The Bottomly et al. study also included results from the analysis of Affymetrix expression data from 12 pediatric acute B-cell lymphoblastic lymphoma patients. Most notably, the application of the OD and Z-score heuristics to the Affymetrix expression scores for a particular sample returned a prioritized list that contained some biologically compelling candidate probe sets. Specifically, the sample was known to have had a single small interfering RNA (siRNA) hit and the prioritized list contained genes that would plausibly be dysregulated by such an event. These results demonstrate that the heuristics have the potential to deliver prioritized lists that contain at least some promising candidate aberrant expression values. However, the analysis of both simulated and real data suggests that the false-discovery rates of prioritized lists may be still be large, even within the top portion of the prioritized lists.

From aberrant feature to candidate biomarker

The heuristics studied by Bottomly et al. are hypothesis generating in nature and their value lies in their ability to provide a prioritized list in which biologically and/or clinically meaningful expression aberrations ‘rise to the top’. In order to be a valuable biomarker, a candidate assay must demonstrate properties to discriminate clinically relevant patient subgroups. In studies of the type considered by Bottomly et al., the prioritized lists that are generated have unknown statistical significance and must be interrogated and refined by incorporating information external to the original experimental data. Since the statistical significance of the prioritized lists cannot be determined using the original data, the ability of the list to provide biologically/clinically relevant aberrant expression patterns can only be assessed in subsequent studies. For example, members of the prioritized OD candidate list could be interrogated for biological importance, their assay values could be validated by other means (such as quantitative PCR), and their behavior within publicly available datasets could be analyzed. The most promising candidates could be carried forward from these additional analyses and assayed and tested within a properly powered validation study that includes suitable control groups.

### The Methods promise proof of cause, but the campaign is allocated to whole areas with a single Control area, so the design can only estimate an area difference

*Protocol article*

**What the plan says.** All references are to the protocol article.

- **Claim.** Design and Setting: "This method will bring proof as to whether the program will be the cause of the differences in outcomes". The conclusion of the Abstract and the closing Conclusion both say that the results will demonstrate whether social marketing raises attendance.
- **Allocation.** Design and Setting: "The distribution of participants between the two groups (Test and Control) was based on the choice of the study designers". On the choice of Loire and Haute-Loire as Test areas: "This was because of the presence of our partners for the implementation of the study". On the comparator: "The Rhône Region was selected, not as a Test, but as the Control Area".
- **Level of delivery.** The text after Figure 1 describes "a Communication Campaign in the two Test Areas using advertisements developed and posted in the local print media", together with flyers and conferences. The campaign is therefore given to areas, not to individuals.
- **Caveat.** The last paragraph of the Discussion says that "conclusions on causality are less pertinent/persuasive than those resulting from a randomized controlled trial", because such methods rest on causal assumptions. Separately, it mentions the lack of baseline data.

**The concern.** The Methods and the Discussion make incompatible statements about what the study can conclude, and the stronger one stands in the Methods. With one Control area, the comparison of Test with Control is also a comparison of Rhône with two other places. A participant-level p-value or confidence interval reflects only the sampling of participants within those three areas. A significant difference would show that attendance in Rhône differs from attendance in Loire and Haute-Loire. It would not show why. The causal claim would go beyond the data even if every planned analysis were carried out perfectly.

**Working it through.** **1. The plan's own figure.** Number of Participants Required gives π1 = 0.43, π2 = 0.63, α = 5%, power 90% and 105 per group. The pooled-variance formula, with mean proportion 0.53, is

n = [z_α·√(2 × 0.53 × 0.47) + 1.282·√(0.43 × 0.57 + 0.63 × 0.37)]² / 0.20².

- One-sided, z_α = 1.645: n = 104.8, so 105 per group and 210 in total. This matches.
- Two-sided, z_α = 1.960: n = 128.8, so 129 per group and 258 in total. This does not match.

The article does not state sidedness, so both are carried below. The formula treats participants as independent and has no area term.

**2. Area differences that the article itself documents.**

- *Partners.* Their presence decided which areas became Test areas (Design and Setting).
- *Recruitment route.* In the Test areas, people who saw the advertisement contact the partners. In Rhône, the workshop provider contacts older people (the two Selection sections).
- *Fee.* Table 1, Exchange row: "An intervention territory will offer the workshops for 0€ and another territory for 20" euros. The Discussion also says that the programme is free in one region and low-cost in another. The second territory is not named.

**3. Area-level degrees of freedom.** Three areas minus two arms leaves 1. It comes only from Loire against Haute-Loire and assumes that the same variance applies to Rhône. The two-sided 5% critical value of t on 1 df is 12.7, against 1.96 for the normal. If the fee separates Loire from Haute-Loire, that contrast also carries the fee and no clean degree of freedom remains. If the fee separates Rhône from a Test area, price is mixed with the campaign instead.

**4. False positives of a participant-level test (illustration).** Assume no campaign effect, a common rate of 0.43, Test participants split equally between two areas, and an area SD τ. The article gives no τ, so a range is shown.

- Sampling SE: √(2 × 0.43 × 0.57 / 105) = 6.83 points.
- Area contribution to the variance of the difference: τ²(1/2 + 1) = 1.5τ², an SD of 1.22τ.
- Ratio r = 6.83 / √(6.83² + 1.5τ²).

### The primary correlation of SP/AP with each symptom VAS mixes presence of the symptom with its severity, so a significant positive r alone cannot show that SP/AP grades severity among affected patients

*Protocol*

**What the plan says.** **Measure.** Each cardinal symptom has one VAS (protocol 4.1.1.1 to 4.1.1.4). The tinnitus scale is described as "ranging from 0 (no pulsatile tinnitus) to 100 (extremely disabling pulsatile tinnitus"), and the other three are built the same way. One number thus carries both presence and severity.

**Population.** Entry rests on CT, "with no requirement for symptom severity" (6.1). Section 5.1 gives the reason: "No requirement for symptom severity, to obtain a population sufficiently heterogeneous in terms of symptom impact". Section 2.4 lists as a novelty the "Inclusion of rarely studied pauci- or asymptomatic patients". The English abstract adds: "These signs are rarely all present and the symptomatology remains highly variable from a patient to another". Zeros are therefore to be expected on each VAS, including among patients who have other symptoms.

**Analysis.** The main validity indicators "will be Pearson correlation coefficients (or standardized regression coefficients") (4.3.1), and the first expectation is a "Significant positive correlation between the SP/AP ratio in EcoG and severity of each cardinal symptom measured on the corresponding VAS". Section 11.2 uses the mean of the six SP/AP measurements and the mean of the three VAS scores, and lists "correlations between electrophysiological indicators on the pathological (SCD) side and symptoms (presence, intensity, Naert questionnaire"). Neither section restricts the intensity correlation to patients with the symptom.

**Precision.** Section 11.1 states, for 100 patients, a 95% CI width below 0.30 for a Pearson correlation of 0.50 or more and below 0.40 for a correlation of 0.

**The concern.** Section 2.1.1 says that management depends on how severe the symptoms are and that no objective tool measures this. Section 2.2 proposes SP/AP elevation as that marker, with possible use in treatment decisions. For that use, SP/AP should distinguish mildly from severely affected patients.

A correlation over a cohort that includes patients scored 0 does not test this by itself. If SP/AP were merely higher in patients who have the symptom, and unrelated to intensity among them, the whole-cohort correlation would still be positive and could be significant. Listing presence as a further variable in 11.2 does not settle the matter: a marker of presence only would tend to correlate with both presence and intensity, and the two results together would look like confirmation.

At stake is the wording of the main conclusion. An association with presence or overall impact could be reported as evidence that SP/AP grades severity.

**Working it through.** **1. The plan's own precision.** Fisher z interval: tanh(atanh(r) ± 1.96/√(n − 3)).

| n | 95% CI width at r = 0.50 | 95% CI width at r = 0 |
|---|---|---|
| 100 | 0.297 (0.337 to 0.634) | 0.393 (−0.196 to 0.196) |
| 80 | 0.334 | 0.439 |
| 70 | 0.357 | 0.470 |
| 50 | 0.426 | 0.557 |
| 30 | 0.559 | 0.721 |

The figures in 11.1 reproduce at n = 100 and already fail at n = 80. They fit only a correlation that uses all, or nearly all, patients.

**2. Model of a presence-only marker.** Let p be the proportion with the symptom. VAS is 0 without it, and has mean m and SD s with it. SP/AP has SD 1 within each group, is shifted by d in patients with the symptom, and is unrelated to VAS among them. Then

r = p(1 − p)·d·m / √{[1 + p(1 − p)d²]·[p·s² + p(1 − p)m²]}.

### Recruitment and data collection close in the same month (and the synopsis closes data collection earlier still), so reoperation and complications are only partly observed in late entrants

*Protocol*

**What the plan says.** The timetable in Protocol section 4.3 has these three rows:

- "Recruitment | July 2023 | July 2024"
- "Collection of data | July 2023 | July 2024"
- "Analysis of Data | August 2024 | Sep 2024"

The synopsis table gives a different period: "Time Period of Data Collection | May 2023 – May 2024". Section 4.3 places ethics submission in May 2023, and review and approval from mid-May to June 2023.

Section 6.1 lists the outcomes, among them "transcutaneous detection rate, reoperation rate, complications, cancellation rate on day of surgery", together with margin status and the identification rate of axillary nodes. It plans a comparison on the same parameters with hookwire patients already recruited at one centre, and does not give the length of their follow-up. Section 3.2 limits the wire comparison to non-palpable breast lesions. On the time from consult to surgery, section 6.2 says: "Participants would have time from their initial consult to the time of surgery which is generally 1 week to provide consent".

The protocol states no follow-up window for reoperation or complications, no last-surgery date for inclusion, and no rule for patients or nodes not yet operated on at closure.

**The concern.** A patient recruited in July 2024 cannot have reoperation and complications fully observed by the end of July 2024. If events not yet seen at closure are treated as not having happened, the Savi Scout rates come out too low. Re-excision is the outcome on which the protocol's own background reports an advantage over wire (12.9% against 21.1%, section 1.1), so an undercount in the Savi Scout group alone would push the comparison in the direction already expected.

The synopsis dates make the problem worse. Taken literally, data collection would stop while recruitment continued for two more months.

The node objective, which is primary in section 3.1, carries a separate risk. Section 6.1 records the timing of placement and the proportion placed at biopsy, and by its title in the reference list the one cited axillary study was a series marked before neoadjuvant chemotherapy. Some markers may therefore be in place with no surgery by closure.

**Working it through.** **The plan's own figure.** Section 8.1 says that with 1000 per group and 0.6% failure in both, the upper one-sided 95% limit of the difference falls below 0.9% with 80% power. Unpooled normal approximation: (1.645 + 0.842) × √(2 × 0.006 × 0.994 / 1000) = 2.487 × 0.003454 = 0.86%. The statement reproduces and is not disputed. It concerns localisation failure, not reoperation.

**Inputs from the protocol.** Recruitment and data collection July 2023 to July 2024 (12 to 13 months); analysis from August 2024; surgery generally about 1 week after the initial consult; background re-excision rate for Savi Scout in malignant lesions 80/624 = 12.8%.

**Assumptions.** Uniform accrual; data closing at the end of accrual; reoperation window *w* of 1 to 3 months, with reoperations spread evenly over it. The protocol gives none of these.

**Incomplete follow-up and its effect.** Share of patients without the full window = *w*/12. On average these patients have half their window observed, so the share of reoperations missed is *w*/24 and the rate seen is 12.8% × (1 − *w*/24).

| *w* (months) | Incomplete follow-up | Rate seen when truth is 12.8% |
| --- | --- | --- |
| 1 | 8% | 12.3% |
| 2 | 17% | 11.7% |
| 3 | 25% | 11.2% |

Biomarker study designs involving large-scale clinical samples (for instance, sample sizes in the thousands) are becoming more prevalent [3]. Indeed, such sample sizes may be required to validate and properly model biomarkers of reasonable effect size. On the other hand, smaller single-arm pilot studies may still contain invaluable information that can motivate the interrogation of other publicly available data sources, as well as guide the design and implementation of future studies. Bottomly and colleagues have provided a useful and timely comparison of methods for extracting such information in the context of a common class of small-sample studies.



Outlying degree


Small interfering RNA.


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Correspondence to Daniel P Gaile.

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Gaile, D.P., Miecznikowski, J.C. From small studies to precision medicine: prioritizing candidate biomarkers. Genome Med 5, 104 (2013).